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Bubble Gum & Merfolk

Bubble gum melodies, melancholy ballads

The powdery white sand cushioned Miranda Charm’s calloused heels and dug in between the cracks between her gnarled toes as her jaw went lax in a long, audible sigh. The sticky salt air clung to her as if it was magnetized to her. No, as if the warm breeze only wanted to swirl around and whisper to her. 

She was glad her hair was buzzed short so her scalp could feel the wind first hand, and not her hair.

A little needle crab scuttled out from a hole, snapping its dark gray pincers as if scolding her for not coming to the beach sooner. Then another one popped out, peeping its bulbous black eyestalks out, cleaning them. 

They both watched her.

“I don’t remember the crabs being this brazen.” Miranda said to herself as she strode out towards the lapping sea. 

The sand grabbed her feet, as if to hold her and never let her go, as she walked past pearlescent conch shells, strands of leafy green kelp, and rainbow-hued shedded mermaid tails from growing adolescent merfolk.

Miranda and the rest of the people she knew growing up respected the merfolk and left them to their own secretive devices. Merfolk would only sing when they felt relaxed and comfortable, knowing that they wouldn’t be hunted.

And oh, did Miranda miss their lolling, bubble-gum melodies and their deep, melancholy ballads.

However, she doubted she’d hear one sing again, due to the poachers capturing one after another nine years go, right as sonar tech leapt forward in development.

Even though most brazen marine poachers had been strung up as a warning long before the war started, the damage had already been done.


A stray thought darted through Miranda’s mind —would the merfolk return to sing near their shores now that the poachers had gone?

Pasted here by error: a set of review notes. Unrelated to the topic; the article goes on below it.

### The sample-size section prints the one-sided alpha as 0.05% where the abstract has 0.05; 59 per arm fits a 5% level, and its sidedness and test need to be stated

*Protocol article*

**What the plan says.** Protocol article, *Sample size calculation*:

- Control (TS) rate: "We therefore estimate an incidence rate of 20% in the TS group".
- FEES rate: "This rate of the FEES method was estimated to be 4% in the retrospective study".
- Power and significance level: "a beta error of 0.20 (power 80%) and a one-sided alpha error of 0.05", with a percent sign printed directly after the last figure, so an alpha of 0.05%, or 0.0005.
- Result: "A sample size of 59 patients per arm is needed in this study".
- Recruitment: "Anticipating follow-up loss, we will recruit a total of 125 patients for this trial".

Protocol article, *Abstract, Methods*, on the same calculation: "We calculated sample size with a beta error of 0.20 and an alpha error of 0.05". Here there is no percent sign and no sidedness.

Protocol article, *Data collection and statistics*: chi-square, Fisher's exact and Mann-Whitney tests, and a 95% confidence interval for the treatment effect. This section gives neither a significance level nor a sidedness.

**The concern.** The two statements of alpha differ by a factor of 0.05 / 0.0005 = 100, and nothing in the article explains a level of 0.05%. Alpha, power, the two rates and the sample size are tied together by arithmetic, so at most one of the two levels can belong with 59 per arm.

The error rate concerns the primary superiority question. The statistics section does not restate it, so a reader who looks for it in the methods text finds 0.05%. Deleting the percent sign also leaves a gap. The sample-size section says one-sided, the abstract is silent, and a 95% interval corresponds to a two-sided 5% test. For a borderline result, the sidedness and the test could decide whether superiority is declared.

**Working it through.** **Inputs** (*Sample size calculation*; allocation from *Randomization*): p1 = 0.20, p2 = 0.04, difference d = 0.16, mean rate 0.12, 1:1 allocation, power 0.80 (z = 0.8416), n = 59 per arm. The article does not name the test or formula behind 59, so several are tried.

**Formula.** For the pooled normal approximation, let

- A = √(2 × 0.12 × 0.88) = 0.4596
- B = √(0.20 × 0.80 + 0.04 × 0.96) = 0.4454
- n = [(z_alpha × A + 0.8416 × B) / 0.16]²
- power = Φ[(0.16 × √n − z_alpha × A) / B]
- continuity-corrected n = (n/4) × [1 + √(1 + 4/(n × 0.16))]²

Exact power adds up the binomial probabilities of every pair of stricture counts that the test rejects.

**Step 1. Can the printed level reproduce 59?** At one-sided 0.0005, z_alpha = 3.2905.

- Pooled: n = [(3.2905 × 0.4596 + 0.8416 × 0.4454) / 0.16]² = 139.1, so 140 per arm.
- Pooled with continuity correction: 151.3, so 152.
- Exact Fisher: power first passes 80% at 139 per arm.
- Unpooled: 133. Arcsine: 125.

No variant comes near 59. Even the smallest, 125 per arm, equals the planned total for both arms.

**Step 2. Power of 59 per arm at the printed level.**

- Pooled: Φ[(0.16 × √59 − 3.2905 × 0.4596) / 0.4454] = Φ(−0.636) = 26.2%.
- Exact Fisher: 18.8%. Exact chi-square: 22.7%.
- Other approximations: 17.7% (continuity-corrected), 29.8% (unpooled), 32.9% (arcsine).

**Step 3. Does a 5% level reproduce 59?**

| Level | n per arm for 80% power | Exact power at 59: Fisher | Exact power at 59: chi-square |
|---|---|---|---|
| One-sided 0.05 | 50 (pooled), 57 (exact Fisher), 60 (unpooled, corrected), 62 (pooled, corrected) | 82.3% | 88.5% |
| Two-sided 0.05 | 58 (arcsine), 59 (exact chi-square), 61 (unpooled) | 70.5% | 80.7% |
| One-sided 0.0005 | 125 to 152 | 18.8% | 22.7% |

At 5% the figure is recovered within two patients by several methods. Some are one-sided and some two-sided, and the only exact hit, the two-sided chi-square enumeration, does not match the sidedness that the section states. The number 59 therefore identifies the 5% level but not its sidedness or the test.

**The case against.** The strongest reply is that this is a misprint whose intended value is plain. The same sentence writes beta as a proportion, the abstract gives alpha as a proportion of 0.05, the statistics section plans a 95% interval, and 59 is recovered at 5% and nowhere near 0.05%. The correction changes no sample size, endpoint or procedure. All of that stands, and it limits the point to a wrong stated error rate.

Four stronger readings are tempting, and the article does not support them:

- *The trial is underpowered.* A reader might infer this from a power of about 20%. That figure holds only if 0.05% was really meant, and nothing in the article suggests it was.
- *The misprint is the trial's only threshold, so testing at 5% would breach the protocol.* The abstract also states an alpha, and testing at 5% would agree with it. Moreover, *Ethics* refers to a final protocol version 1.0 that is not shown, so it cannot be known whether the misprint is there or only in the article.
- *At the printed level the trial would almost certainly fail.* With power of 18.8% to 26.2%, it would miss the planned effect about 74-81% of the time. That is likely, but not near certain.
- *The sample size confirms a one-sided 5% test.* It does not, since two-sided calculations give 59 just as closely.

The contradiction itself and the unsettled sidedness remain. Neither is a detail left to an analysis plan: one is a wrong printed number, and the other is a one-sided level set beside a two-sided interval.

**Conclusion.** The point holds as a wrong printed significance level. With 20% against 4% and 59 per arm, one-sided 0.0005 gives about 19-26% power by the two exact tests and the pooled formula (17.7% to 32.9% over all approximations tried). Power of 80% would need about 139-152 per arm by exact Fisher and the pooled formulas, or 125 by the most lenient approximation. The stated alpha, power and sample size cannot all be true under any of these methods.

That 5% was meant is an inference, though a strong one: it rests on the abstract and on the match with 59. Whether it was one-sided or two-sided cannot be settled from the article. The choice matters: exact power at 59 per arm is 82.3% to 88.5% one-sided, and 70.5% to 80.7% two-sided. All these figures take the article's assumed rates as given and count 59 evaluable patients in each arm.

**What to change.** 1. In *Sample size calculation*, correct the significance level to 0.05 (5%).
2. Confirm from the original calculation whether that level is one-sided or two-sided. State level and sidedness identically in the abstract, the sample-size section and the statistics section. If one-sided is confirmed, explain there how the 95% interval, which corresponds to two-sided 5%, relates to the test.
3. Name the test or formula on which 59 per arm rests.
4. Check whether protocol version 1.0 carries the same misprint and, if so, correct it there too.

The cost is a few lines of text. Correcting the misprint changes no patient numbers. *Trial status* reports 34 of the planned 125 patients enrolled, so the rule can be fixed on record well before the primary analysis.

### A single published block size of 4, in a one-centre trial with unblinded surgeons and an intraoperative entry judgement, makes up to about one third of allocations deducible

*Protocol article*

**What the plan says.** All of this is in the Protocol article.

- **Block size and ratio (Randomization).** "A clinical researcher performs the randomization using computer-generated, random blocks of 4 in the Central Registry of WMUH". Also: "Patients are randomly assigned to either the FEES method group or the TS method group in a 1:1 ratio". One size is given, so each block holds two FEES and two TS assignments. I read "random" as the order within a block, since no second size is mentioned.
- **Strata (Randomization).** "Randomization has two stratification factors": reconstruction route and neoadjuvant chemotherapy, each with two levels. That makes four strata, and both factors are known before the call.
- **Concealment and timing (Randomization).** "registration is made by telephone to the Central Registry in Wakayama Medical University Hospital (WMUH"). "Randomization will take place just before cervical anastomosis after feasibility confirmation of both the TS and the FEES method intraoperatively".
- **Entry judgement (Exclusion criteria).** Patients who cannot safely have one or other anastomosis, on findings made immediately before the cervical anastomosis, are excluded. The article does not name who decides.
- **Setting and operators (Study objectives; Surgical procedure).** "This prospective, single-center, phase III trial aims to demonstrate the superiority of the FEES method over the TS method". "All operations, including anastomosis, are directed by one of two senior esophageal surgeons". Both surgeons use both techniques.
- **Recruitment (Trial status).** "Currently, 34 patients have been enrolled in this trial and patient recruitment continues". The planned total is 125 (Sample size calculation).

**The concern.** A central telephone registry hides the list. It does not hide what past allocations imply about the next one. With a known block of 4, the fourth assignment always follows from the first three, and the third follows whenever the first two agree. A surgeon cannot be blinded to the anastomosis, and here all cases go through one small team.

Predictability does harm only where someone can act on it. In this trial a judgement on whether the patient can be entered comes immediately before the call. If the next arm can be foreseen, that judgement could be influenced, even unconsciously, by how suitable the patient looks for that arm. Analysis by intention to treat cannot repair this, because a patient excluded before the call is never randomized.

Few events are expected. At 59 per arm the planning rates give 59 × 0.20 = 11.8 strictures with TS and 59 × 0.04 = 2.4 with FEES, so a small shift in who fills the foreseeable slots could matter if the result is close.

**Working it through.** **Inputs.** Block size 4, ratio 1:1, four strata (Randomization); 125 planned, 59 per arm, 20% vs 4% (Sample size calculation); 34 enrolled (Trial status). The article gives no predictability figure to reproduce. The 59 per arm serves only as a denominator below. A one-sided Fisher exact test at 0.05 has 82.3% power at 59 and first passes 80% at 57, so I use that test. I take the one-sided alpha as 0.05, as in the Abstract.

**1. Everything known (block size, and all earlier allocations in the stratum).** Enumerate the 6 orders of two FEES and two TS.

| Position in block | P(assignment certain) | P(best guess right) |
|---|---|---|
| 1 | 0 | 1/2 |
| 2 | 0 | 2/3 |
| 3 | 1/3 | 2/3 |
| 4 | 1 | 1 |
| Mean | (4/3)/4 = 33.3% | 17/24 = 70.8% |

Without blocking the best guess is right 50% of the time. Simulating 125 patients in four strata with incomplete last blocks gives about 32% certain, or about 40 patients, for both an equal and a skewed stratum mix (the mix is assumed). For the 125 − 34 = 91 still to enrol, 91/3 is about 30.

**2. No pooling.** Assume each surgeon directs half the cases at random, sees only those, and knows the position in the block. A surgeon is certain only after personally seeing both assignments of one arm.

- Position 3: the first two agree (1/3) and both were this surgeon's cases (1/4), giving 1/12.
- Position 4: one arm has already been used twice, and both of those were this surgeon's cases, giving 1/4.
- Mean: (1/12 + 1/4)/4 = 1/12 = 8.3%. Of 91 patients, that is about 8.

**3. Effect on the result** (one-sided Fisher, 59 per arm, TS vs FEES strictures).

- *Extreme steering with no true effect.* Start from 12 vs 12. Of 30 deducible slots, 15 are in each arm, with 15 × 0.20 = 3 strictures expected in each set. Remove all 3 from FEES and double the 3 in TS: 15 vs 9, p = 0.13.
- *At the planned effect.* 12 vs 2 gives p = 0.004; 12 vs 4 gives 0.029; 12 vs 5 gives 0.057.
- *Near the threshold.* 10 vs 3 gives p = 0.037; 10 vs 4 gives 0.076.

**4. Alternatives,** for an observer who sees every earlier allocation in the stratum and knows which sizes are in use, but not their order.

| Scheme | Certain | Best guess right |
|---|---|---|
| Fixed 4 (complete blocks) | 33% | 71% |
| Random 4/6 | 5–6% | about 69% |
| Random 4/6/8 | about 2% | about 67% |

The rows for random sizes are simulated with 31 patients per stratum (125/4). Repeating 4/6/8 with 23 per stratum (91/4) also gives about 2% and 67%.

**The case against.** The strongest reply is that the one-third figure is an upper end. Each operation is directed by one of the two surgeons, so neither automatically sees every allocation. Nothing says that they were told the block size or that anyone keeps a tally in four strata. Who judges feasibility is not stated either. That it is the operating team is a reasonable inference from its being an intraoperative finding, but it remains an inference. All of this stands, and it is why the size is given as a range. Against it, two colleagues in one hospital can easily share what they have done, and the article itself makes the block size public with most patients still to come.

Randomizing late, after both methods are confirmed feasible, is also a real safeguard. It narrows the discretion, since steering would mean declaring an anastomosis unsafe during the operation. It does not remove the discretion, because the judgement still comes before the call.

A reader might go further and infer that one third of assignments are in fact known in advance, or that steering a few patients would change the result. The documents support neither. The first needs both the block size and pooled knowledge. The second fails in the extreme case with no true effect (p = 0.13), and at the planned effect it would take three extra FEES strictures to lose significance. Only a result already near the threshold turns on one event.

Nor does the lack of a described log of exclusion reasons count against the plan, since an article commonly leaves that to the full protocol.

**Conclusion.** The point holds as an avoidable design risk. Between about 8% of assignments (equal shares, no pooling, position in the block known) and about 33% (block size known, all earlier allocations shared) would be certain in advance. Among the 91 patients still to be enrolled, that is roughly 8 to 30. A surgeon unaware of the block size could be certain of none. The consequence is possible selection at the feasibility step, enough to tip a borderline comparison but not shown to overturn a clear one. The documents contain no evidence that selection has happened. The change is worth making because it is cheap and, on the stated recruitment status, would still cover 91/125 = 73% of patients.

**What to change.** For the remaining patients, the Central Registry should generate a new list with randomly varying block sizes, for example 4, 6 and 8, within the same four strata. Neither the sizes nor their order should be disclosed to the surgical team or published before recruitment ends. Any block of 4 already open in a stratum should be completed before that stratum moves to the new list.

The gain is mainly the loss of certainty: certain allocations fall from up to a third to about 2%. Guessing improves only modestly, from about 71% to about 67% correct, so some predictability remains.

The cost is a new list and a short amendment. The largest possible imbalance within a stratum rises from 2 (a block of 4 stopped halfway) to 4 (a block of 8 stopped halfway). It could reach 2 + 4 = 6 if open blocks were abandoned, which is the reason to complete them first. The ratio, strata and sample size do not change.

Did the human race even deserve such a blessing anymore? She’d like to think so.

Miranda scanned the horizon, a dark teal spreading endlessly beneath a darkening pink sky. Now that she really looked, the teal reflected brush strokes of magenta, like it wanted to put on accessories to match the outfit their date wore. 

A perfectly round dollop of tangerine had nestled itself in a lavender cloud stretched over the sea to the woman’s right. Everyone tells you when you’re little, you’re never supposed to stare directly into the sun, but Miranda can’t help but take a peek at it from her good eye today. 

It had been nearly a decade since she had laid her weary eye on a bloodless pink sunset, let alone one over the Pilera sea. 

A smile finally tugged its way up Miranda’s scarred face.

She was home. 

If anyone had asked Miranda a year ago, on the incendiary battlefront of Jaguron City, calling out orders behind a smoldering armored personnel carrier, if she would make it back home to the little seaside town of Sirensong, she would’ve been tempted to put a bullet in their foot.

But, against odds that casinos would love, she found her way home. 

Sure, her jagged journey had cost her an eye, two fingers on her left hand, and her peace of mind, she had taken far worse.

However, those people were far worse as well, and if she could take their lives again she would.

Yet, now she’d bask in the sunset.

She’d dissociate, flinging out her arms, palms out, pretending she was soaring through the sky. She’d close her good eye, and just as the sun sank down to just a sliver of red into the dark pilera sea, she heard a note.

A long, mournful solo somewhere out in the endless, endless sea seeped deep into Miranda’s heart and squeezed it like a python would its prey.

Miranda waved when the deep note lilted up into a hopeful high.

Power in Numbers




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